With a charming medieval old town and luscious scenery along the Abava River Valley, Kandava has loads of physical beauty. And its people are grand too, showing a magnificent example of how to take care of the most vulnerable members of the community.
For over 20 years, thanks to a mighty effort by officials and local residents, every child from a broken family in this area 80 km west of Riga, as well as many more from other parts of Latvia, has been placed with foster families. And having cared for 30 youngsters, Dzintra and Jānis Ābols have been in the front line of this campaign of love.
“Our mission is to help kids when they need help and for however long they need it,” says Dzintra.
Due to alcoholism, parental mental illness and the associated evils of violence, sexual abuse and neglect, children sometimes have to be removed from their environment. And in Latvia, the institutions making these tough decisions are the Orphan's and Custody Courts.
For many years, the Kandava branch of this court was headed by Liena Reinberga. Convinced that sending kids to institutions is not the best answer, she set up a network of families to take them in.
The Ābols’ joined this movement by chance. Dzintra was a preschool teacher. One afternoon in 1997, nobody came to pick up a little girl. Liena asked Dzintra to give her a bed for the night, and this turned into a guardianship lasting several months until the child was adopted by a family elsewhere in Latvia.
Having raised six daughters of their own and with 13 grandchildren (plus one more on the way), the couple could be forgiven for wanting to just relax. But they found the experience deeply rewarding and began responding regularly to emergency appeals from Liena. In the mid-2000s, Latvian laws were amended to permit foster parenting, and they started caring for children for longer periods.
Some of the cases are truly heartbreaking. A few years ago, they took in a newborn baby weighing just 1 kg and suspected of having HIV and hepatitis C. Dzintra worked tirelessly to help her develop, and at 2.5 years she can now walk and talk and has been adopted by another family.
In July this year, they received a 7-month-old girl whose mother was recovering from alcoholism in hospital. In that case, custody was eventually restored for the parent, but unfortunately, most children end up being adopted.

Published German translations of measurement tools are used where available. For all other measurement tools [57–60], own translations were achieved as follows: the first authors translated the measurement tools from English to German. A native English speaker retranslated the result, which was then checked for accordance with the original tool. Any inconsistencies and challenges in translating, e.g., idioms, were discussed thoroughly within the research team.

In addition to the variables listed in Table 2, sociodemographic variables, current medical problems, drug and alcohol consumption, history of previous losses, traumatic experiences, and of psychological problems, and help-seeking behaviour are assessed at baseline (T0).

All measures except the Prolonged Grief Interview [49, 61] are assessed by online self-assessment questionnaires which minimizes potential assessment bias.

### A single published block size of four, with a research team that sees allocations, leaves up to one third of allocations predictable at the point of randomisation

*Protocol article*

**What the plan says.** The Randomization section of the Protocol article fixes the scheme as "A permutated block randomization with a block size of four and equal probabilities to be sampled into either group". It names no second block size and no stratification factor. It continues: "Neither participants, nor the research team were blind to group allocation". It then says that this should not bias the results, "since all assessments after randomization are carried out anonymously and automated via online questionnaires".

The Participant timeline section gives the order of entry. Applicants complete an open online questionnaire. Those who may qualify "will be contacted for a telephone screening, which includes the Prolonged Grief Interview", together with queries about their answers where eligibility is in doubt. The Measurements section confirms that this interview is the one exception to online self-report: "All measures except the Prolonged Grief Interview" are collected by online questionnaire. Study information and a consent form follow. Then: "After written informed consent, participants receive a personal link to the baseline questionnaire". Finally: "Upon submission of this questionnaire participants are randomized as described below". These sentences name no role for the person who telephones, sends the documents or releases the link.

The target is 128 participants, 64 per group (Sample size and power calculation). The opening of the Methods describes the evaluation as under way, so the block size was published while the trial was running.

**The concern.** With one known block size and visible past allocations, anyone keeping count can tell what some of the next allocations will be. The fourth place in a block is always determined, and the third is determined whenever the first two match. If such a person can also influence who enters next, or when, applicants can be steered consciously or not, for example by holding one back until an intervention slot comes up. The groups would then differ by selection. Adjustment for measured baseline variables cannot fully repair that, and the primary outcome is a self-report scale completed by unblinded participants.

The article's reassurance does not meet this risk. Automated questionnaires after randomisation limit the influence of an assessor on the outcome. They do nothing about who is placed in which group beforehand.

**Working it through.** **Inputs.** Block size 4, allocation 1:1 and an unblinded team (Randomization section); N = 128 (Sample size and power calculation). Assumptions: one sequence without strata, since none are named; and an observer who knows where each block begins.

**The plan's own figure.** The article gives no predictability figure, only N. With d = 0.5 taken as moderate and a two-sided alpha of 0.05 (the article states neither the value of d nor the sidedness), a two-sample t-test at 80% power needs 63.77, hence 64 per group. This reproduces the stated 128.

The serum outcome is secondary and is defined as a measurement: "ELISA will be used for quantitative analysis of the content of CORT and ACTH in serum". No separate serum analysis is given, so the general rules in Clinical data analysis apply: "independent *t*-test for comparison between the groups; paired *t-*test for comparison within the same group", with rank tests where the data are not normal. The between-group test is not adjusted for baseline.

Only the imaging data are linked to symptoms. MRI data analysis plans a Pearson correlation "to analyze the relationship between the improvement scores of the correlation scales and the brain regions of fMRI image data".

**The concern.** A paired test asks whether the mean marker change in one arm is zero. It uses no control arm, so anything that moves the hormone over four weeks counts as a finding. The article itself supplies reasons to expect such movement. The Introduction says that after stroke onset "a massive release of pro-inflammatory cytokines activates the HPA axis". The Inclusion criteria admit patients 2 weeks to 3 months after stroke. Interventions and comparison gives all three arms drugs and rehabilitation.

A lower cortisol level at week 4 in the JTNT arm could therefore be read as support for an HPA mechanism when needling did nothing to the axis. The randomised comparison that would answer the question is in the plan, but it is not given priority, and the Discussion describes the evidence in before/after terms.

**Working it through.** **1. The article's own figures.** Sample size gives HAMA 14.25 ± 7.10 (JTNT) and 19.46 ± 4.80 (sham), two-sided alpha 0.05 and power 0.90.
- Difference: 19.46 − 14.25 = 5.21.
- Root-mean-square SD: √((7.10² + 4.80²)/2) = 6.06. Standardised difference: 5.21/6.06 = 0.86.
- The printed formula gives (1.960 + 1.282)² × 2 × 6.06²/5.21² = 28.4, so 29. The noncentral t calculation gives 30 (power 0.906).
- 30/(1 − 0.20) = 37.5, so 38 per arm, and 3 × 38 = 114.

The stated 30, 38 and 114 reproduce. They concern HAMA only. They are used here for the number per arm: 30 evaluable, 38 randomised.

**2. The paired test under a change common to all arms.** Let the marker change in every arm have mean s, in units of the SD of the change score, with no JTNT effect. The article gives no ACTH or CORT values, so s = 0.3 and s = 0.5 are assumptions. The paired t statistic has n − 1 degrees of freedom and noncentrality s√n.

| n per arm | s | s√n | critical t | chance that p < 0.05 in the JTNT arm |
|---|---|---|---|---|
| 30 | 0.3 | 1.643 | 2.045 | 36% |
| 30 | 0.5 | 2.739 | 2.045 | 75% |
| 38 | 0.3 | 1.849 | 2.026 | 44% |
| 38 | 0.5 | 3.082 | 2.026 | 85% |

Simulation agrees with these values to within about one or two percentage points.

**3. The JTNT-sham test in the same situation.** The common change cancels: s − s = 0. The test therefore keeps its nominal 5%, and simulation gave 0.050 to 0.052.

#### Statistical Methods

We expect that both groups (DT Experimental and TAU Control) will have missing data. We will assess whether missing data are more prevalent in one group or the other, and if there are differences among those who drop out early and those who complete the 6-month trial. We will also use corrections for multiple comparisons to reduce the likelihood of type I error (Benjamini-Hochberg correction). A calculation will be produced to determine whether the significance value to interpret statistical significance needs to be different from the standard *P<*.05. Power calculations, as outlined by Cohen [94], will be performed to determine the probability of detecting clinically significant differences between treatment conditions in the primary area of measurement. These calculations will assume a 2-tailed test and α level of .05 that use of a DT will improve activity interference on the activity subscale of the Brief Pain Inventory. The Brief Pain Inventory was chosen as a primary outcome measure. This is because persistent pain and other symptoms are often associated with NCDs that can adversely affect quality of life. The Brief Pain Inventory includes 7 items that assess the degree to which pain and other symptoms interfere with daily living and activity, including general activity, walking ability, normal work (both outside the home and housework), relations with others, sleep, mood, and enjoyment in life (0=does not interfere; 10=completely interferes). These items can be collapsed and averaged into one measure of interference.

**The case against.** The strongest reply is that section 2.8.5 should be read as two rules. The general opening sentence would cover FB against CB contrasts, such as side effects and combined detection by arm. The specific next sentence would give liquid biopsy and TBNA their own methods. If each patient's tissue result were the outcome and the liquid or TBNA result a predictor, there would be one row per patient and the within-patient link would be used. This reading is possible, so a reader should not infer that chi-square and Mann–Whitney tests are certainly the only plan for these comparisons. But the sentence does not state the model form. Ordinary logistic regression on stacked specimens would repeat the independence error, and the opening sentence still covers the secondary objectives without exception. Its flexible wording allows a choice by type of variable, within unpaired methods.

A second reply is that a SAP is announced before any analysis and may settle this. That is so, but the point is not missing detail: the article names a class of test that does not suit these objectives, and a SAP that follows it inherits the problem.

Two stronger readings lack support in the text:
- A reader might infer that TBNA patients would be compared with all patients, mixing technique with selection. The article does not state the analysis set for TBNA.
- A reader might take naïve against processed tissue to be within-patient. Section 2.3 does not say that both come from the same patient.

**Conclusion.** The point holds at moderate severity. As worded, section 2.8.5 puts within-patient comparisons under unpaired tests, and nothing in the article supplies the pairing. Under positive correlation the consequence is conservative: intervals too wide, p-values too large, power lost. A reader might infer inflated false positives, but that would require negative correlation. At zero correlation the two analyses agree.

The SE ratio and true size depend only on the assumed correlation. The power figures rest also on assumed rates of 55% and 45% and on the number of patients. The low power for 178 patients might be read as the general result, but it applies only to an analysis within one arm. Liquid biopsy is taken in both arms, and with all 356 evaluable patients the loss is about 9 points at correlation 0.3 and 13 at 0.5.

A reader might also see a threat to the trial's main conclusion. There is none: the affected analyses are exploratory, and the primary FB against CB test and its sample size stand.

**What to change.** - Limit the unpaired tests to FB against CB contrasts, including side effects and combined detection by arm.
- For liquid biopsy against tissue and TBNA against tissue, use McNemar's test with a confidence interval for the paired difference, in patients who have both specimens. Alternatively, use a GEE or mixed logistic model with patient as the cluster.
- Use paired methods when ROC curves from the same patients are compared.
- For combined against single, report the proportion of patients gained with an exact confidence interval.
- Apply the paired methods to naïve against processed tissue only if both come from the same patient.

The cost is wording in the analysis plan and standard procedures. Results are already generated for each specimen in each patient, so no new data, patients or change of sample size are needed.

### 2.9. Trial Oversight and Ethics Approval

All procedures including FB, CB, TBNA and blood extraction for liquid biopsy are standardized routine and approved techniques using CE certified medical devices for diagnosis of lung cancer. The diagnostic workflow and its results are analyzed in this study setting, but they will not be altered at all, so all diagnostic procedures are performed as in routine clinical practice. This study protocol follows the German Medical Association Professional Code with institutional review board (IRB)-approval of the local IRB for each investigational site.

Dzintra and Jānis currently have five foster children, including a 15-year-old girl who has been with them since she was an infant. Jānis is a retired electrician, and Dzintra views foster parenting as her full-time job. From the municipality, she receives 215 euros a month for each child aged up to 7 years, and 265 euros for each one aged seven to 18. The national government pays 171 euros per child, and an extra 50 euros for each additional child, up to a maximum of three children. So, for two of those under her care, “I am providing charity to the state,” she says.
Having raised their own large brood, the couple doesn’t want to adopt children. But as foster parents, it takes a strong person to eventually let go.
“Some families find it very difficult to say goodbye, but you have to let the children follow the path that a higher power has set out for them,” says Dzintra. “They’re not our property - maybe they have to learn a few lessons from us, then move on elsewhere.”
The shift to remote education during the pandemic has been a challenge for many families. But Dzintra has more headaches than most, juggling lessons for five kids attending three different schools. She is critical of the government’s lockdown policies and their lack of consideration of the social costs.
Still, the couple gives their foster children the best they can. The youngsters play sports, participate in music competitions and have won prizes for poetry reading.
At present, there are around 100 children in foster families in Kandava. The municipality has set up a support centre, which provides training and counselling for the 60 participating families. Dzintra says they are a tight-knit bunch who also support each other. And she serves as a mentor to guardians, foster parents and adoptive families all over Latvia, getting calls at all hours of the night from people seeking her advice.
This feature was originally published on the website of the Latvian Institute and is reproduced here with permission.